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Contact Dermatitis. 1996 Aug;35(2):86-91.

Sodium lauryl sulfate (SLS) induced irritant contact dermatitis: a correlation study between ceramides and in vivo parameters of irritation.

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Department of Dermatology, University of Modena, Italy.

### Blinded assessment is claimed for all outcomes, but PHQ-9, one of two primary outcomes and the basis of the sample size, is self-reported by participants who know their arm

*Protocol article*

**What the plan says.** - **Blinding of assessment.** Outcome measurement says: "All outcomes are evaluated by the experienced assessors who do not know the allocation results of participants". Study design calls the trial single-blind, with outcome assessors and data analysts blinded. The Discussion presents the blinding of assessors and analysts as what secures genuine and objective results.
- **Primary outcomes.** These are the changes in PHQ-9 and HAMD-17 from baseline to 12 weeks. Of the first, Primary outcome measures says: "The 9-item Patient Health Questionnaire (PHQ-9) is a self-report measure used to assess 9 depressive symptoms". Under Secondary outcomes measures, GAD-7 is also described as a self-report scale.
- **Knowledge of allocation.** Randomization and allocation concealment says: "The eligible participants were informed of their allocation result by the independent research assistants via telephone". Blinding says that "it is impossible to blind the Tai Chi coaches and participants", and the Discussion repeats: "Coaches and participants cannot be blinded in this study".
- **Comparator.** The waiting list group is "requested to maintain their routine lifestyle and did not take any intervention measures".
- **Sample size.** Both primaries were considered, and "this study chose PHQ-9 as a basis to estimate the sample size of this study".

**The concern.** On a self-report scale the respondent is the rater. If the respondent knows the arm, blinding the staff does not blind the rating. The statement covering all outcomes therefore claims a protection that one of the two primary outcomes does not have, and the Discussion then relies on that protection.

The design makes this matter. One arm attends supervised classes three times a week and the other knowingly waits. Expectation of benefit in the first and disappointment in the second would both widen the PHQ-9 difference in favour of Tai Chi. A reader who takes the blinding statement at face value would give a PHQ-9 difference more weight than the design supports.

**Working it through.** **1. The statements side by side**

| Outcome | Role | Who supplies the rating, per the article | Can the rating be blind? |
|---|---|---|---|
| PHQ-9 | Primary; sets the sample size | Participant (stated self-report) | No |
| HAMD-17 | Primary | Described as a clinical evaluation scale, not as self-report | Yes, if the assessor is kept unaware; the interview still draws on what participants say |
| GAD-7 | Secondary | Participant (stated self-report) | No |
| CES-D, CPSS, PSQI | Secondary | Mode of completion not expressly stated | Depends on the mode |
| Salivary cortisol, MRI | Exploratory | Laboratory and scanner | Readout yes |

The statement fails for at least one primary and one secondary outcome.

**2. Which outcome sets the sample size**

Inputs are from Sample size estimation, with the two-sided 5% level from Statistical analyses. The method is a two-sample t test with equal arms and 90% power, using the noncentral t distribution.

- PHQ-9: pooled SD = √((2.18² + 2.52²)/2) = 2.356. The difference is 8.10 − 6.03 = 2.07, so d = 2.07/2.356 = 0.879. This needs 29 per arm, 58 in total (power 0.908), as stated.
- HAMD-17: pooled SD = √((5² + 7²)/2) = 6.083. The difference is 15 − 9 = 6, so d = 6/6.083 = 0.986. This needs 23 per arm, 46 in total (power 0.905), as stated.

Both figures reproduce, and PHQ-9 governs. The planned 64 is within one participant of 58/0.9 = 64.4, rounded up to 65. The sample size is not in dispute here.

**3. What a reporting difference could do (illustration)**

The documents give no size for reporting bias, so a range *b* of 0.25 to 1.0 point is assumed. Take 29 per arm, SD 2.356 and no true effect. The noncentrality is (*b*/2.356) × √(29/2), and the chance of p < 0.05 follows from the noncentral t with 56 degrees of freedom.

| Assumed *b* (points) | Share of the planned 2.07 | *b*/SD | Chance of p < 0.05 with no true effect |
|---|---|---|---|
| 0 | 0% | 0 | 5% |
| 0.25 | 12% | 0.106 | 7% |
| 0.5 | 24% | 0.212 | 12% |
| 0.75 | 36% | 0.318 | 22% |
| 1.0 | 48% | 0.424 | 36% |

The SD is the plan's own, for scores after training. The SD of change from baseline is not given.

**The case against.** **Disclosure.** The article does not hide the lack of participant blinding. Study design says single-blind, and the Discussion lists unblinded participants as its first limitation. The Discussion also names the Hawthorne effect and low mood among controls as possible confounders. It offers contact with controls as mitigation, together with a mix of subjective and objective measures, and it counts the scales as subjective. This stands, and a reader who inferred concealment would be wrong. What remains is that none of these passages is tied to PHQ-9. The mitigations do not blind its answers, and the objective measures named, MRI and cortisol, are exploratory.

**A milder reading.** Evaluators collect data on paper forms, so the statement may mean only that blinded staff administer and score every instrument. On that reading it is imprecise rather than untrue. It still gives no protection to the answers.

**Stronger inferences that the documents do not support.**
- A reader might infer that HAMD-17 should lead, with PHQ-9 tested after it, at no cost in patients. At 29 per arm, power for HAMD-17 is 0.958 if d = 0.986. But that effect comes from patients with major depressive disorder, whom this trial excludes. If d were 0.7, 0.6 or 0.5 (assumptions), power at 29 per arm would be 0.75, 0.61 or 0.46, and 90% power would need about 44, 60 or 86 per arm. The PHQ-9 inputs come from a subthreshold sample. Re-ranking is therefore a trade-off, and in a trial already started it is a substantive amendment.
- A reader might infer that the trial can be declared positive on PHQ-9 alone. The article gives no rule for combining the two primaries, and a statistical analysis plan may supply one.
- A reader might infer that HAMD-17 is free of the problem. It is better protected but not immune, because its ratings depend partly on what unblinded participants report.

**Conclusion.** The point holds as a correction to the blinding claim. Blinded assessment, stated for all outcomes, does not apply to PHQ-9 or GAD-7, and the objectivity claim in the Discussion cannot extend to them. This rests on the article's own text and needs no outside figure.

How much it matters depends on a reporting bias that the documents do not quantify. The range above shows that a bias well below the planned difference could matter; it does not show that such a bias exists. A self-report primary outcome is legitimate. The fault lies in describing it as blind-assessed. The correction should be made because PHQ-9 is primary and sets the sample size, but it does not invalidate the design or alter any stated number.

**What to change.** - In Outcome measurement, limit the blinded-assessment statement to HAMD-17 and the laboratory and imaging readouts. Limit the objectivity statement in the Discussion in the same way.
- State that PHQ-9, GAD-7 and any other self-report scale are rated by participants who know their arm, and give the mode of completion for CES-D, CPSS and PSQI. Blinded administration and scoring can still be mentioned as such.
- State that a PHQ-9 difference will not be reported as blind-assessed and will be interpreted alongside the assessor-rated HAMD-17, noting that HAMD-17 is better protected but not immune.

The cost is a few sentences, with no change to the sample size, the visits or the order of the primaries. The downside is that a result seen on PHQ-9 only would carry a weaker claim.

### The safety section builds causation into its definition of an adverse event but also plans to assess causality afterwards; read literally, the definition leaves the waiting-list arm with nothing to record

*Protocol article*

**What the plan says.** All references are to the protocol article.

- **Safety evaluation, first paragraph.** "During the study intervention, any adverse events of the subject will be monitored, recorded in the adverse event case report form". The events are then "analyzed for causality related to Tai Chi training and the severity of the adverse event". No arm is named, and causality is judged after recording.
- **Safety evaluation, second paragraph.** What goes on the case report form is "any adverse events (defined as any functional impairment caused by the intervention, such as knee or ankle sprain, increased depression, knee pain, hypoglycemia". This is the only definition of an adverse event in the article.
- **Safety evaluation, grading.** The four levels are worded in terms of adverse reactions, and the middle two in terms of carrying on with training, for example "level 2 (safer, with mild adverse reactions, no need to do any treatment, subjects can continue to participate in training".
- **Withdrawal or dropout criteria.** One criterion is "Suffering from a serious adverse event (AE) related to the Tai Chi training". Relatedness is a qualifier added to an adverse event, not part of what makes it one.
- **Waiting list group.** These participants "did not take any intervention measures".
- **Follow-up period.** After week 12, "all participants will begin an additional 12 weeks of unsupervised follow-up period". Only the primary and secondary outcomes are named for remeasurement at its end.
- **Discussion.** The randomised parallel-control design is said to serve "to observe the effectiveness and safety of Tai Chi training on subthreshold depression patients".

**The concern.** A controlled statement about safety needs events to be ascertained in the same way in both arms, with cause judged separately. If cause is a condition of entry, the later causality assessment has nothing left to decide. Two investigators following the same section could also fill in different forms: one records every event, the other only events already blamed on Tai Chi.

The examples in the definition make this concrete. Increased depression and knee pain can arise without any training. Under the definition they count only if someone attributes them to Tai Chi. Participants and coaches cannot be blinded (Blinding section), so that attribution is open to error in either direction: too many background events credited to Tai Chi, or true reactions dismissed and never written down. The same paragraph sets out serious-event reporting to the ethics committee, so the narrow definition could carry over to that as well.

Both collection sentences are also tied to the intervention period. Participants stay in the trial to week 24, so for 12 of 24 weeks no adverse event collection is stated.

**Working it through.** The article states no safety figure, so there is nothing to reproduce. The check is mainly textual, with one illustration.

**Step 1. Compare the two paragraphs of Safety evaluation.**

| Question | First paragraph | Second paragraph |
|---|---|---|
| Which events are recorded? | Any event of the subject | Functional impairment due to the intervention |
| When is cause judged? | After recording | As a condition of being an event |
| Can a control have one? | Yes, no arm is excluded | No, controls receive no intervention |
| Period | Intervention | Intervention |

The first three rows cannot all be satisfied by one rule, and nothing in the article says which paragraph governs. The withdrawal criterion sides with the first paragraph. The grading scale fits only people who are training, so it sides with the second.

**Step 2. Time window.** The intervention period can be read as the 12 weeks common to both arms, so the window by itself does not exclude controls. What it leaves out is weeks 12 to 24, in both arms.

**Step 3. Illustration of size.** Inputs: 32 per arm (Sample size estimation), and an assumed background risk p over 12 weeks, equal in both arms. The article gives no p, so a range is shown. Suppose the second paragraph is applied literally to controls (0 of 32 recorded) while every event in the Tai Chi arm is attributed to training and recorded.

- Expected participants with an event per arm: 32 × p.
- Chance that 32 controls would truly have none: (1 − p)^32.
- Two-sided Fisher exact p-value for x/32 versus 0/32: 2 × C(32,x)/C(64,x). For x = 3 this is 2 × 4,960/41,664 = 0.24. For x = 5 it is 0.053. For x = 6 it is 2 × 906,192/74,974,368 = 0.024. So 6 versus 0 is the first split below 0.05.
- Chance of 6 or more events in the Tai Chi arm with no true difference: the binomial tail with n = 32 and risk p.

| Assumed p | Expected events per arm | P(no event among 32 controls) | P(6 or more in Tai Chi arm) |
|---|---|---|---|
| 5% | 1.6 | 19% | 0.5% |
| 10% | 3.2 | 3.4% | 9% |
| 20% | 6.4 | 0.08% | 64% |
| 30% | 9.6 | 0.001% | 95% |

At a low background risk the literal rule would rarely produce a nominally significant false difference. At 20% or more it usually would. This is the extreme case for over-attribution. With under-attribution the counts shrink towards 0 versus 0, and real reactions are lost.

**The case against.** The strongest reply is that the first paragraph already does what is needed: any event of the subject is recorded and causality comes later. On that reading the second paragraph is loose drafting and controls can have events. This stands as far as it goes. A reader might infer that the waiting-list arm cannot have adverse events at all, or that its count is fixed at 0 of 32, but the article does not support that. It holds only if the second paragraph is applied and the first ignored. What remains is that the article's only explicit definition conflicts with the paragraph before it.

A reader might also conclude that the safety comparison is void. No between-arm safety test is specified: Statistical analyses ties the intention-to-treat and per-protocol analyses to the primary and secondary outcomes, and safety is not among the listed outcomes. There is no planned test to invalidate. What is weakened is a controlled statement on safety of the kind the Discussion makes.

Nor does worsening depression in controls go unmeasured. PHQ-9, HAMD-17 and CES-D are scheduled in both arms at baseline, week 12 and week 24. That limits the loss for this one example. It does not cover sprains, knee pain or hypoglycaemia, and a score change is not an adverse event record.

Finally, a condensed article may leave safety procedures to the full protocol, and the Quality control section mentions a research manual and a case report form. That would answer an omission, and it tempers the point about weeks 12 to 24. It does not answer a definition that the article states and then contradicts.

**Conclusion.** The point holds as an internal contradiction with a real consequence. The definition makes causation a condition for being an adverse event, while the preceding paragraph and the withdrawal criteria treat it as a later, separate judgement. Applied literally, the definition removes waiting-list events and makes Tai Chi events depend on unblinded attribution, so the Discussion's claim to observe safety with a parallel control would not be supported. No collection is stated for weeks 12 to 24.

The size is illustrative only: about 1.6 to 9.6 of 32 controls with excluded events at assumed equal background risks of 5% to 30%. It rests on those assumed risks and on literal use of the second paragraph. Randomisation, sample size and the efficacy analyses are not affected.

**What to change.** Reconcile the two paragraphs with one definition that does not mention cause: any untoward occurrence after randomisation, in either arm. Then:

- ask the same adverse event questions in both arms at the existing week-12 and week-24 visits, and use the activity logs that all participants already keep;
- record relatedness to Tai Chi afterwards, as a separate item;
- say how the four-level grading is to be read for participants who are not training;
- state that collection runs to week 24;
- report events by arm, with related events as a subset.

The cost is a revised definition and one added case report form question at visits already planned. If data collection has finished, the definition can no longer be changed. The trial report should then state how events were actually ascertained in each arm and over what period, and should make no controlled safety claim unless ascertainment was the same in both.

Sodium lauryl sulfate (SLS), a surfactant frequently used in the induction of experimental irritant contact dermatitis in animals and in humans, characteristically induces a dose-related increase in TEWL (transepidermal water loss). Ceramides are considered to be important in the regulation of the skin barrier. We therefore examined the relationship between initial ceramide content of stratum corneum and induced changes in skin color (erythema) and barrier function, after SLS application under occlusion (1% and 3% in water) to the forearm of 14 volunteers. Stratum corneum sheets were removed, stratum corneum lipids extracted, and ceramide composition determined from chromatograms (TLC) using densitometry. After determining baseline skin color and TEWL at each area, 2 samples of stratum corneum were obtained from each volunteer. Clinical and instrumental controls of the SLS-induced irritation were performed at 24, 48, 72 and 96 h. Erythema was evaluated by colorimetry: barrier impairment by changes in TEWL. We found inverse correlations between baseline ceramide 61 (weight) and the 24 h erythema score for SLS 3%, between ceramide 1 and 24 h TEWL, and between ceramide 611 and 72 h TEWL for SLS 3%. Our findings suggest that low levels of these ceramides may determine a proclivity to SLS-induced irritant contact dermatitis.

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